Kids' sports training injuries on the rise

Parents should encourage cross-training, rest and stretching to prevent serious injury, U-M physicians say

Kids' Sports Training Injuries on the Rise

Kids' Sports Training Injuries on the Rise

ANN ARBOR, Mich. - Bobby Boyle engages in serious year-round sports training and has had his share of minor muscle injuries. When the 12-year-old athlete felt tightness in the back of his thigh while sprinting at track practice, he and his parents thought he pulled a hamstring and assumed it would heal with limited exercise time.

"We asked Bobby to take it easy for the week and not to go to his track practice. We wrote him a note to skip that but we wanted him to go to soccer practice and just take it easy," says John Boyle, Bobby's father. "So for the first week, he was icing it, he was in the hot tub, he was stretching; but he wasn't getting any better."

After two weeks of pain, frustration and no improvement, Bobby's parents took him to the University of Michigan MedSport clinic, which is one of the only pediatric sports injury programs in the United States. There, he was examined by Laurie Donaldson, M.D.,who diagnosed him with a potentially serious growth plate injury to his pelvis and prescribed him six weeks of complete rest.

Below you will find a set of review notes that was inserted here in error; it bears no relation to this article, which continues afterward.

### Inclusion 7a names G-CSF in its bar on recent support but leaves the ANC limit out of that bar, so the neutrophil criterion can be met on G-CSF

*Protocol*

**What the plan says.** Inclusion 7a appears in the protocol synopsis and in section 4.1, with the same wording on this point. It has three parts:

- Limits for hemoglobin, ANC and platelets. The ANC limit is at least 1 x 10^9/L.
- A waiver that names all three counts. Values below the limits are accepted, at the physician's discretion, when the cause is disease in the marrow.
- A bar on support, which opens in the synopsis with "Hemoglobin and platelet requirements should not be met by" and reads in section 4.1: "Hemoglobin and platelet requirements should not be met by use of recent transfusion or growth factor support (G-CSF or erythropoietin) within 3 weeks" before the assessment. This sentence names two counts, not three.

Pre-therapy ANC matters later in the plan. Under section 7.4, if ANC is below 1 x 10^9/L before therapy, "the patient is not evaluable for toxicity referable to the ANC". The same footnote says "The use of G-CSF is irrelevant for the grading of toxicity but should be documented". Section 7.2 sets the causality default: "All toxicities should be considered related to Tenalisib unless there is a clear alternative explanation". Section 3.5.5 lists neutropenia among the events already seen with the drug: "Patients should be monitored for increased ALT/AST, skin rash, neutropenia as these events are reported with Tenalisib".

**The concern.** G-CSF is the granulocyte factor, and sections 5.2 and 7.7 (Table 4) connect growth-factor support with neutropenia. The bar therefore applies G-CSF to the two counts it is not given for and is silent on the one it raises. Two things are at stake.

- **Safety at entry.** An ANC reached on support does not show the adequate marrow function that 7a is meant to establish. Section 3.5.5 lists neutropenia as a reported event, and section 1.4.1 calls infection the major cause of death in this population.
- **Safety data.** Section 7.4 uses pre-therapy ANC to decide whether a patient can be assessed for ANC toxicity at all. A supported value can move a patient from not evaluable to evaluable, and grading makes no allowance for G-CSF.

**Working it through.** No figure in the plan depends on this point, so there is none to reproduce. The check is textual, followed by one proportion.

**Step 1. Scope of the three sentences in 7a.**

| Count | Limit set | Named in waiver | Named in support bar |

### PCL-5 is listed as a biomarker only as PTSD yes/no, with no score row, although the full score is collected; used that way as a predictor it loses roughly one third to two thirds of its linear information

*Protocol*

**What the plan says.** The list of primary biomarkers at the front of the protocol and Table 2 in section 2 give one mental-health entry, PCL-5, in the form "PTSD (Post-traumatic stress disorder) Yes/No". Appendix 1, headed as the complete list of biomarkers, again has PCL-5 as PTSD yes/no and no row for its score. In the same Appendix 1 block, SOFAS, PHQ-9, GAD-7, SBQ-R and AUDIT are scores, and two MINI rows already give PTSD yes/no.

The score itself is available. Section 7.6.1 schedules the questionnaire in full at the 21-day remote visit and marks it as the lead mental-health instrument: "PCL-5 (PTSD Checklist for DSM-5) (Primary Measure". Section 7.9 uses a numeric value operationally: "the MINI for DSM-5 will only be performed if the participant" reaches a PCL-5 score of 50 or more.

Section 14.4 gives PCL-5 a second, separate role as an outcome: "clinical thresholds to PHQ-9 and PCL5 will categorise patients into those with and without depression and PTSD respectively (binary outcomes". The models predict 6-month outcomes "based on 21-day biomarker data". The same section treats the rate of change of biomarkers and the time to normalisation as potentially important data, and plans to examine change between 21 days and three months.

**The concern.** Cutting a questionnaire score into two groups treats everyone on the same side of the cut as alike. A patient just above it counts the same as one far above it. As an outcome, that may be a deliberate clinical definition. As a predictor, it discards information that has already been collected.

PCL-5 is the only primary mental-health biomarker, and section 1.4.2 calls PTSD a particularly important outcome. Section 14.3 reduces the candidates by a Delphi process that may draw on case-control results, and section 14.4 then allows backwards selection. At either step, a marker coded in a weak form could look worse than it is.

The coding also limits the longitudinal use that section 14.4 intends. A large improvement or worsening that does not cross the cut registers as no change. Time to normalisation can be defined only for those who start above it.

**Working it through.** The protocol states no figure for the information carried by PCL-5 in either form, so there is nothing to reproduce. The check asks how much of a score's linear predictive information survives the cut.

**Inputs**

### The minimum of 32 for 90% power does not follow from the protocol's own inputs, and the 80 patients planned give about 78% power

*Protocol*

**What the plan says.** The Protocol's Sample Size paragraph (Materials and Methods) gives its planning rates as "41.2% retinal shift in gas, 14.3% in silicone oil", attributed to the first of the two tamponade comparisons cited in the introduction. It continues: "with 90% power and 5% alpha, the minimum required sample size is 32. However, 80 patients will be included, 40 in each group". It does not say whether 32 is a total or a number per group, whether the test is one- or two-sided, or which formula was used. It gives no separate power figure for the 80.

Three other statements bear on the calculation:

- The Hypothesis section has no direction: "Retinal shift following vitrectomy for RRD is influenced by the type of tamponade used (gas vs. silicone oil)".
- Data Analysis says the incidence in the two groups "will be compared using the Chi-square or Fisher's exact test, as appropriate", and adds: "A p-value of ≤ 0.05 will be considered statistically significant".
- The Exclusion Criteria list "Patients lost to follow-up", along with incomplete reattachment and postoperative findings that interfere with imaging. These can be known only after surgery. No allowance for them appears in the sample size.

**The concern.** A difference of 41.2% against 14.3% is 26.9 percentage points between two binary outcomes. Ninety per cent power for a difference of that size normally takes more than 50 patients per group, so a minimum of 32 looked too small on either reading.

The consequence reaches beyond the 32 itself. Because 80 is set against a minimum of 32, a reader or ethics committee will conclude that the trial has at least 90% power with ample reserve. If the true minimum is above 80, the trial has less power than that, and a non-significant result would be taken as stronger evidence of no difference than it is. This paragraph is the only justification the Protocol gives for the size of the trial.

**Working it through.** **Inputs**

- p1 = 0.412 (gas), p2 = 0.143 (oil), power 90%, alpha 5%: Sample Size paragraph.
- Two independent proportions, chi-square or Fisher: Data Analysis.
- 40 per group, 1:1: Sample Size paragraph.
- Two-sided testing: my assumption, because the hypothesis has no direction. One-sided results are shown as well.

"That diagnosis was pretty shocking," says Olabisi Boyle, Bobby's mother. "He works out and tries to stay in shape all year long. It was pretty devastating hearing that, mostly because I know how hard he had worked for this season in particular and now he was basically being told the entire season was shot."

Younger age, multiple sports involvement increases risk

Bobby participates in soccer, tennis, track and field, basketball and cross country-often times playing on more than one team in one season. Similarly, 45 million children participate in organized sports each year in the U.S. Many of these children, like Bobby, are engaging in serious sports training and specialization at younger ages, which makes them more susceptible to potentially serious injuries.

Earlier year-round sports specialization is likely contributing to the rise of overuse injuries.

"We're seeing more serious sports injuries at a younger age," says Donaldson, sports medicine specialist at U-M's MedSport. "The concern is they are still skeletally immature with open growth plates that are prone to injury."

The growth plate is the area of developing tissue near the end of a child's bones and is the weakest area of a growing skeleton. Once growth is complete around adolescence, the growth plates become solid bone. An injury that would cause a sprain to a ligament or muscular strain in an adult could cause a serious growth plate injury that could effect physical development in a child.

Donaldson says growth plate injuries are commonly seen at MedSport.

"Growth plate injuries can be very serious, particularly if it's a fracture in one of the long bones because that can affect the growth of the bone," says Donaldson, who is also team physician for the USA Hockey National Team Development Program. "If treated improperly, it can either grow too long or not long enough."